“Hey, that’s not where it’s at,” Stull protested. “Being stupid like the captain is one thing. Being vindictive is another. Maybe we should try to cool the guys down.”
Sergeant Dickerson disagreed. “Well, how many motherfuckers is he going to kill before his number comes up?”
The idea of using a captured AK-47 on Captain Osborn was also discussed. Some of the grunts went directly to Lieutenant Gibbs, who was the most respected officer in the company. Gibbs, who had no doubt that they meant what they said, told them to cool it, that he would handle it. Gibbs called Lieutenant Colonel Snyder and reported that Osborn was “not going to live very long,” and added that “if his men don’t kill him, I think I will.” Snyder cut him off. “Lieutenant, stop talking that way,” he snapped.
The battle with the NVA was not over yet. Artillery had been fired all night long as enemy platoons, throwing grenades, had moved around the perimeter to recover casualties from the night before. On the morning of Sunday, 11 May 1968, the sweep around Force Tiger commenced again. Staff Sergeant Goad of Charlie Two bent over to pull an AK-47 from a hole in which he had found several apparently dead enemy soldiers. The weapon discharged when he pulled on it. Goad had been holding the barrel with his right hand. His arm jerked violently away as the shot tore through it, but he was still on his feet. Before he could think, he swung up the M79 in his left hand and unloaded a canister round into the hole. If one of the NVA was still alive, that finished him. It also destroyed the evidence of what had happened. Goad would never know if he had been shot by a diehard NVA at the other end of the AK-47 barrel he’d been tugging on, or by a dead man whose fingers were stiff around the trigger.
“It would be a hell of a deal,” he said later, “to make it through all that bullshit—and then have a dead man shoot me.”
Staff Sergeant Goad’s arm hung uselessly. The bullet had entered his forearm and exited six inches farther up through the elbow, shattering it. He was in shock. When a medic tried to administer morphine, he declined, saying, “Hell, it ain’t hurtin’.” Captain Leach ran over to find Goad cradling his elbow with his good hand. Goad, stud that he was, was embarrassed. “Sir, I’m really sorry. I’m really sorry for screwing up.”
The C&C Huey immediately medevacked Staff Sergeant Goad to the 18th Surgical Hospital in Quang Tri City. While he was sitting on a gurney in the triage area, the pain suddenly came down on him—as did the emotions of the moment. Colonel Gelling, the brigade commander, helicoptered up to see him as he was being prepared for surgery. Gelling later wrote that despite the pain, Goad’s only concern was for “what was happening to the men in his squad. He was not overly emotional, but actually cried when talking about the men in his squad and wondering who was going to take care of them. He specifically asked me to carefully select a squad leader to replace him because the men in his squad were so outstanding that they deserved special consideration.” Gelling added that Goad’s action reflected “the deepest concern I’ve ever seen by one man for those who fought with him.”2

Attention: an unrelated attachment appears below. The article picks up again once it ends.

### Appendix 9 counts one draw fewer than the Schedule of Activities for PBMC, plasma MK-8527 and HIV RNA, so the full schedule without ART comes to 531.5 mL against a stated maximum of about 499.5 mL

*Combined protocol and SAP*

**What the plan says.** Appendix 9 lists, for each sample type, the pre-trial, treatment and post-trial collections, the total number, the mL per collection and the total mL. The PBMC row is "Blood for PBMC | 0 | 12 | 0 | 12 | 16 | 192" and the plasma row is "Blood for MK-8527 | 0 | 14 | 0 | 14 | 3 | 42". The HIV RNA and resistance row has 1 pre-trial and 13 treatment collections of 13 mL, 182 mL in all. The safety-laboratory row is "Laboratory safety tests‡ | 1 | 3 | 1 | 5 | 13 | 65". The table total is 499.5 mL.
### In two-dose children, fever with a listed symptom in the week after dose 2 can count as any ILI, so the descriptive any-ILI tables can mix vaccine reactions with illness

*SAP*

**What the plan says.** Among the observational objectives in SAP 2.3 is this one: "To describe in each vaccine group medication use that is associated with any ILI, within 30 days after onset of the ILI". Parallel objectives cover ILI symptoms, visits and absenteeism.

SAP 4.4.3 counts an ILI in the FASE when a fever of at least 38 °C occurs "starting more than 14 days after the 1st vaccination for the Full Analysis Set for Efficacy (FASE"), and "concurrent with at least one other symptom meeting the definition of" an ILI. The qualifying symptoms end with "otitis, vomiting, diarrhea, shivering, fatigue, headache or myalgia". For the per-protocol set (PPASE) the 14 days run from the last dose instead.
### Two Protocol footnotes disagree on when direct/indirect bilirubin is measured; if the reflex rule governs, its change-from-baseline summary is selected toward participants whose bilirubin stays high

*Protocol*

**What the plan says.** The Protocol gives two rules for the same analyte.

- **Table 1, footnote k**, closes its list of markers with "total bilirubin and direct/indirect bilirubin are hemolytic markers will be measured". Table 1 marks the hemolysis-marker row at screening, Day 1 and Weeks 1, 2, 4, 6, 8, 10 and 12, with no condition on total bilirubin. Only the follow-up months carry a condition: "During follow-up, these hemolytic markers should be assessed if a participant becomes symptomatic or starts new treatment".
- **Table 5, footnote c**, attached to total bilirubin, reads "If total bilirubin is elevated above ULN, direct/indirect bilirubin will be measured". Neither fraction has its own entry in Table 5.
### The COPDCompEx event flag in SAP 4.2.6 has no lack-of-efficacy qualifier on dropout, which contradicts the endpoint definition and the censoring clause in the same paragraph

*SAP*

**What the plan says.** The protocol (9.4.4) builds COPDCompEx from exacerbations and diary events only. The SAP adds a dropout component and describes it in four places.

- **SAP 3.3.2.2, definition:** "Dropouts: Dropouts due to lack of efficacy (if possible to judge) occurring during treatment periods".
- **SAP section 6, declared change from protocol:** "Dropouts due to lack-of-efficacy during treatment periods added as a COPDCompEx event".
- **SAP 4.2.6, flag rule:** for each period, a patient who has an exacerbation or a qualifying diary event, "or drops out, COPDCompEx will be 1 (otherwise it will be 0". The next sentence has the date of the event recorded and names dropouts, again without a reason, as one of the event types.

The NVA rear guard was still in position. Several GIs were wounded by enemy fire from the northwest. Four air strikes later, the sweep began anew. The single Marine tank that had survived the night attack—it had been positioned with Alpha Company—fired its 90mm gun into likely enemy hiding places, as did the M79 grenadiers advancing across the parched brown lunarscape. Troops used their M16s liberally, and grenaded all the craters and spiderholes as they systematically progressed with the tank.
Sergeant See of Delta Company checked out a brush-camouflaged dugout that the tank had just blasted. The two NVA inside the dugout had been reduced to hamburger. One of the GIs picked up a pith helmet with a red star on it and discovered that it was full of brains. See spotted another NVA with ants crawling out of his mouth and maggots squirming in his eye sockets. When is it going to end? thought See, trying not to gag at the sight and the smell. Some troopers wrapped olive-drab sweat towels around their mouths and noses to filter out the stench. The bodies were everywhere, as were the big green flies and the human debris caused by heavy ordnance. “You’d see something weird-looking on the ground,” remembered Sergeant Coulthard of Charlie Three, “and all of a sudden you’d realize, Jesus Christ, it was part of a hand or part of a head.” Private Harp encountered a dead NVA who lay atop his AK-47 in a small gully. The man had been hit by napalm. “He looked like some kind of obscene burned rubber doll,” said Harp. “He was kind of melted. He had no features at all, just the general outline of a man burned into black rubber. His uniform had been completely burned off. All that was left were his boots. They were completely intact. Strange shit, napalm.”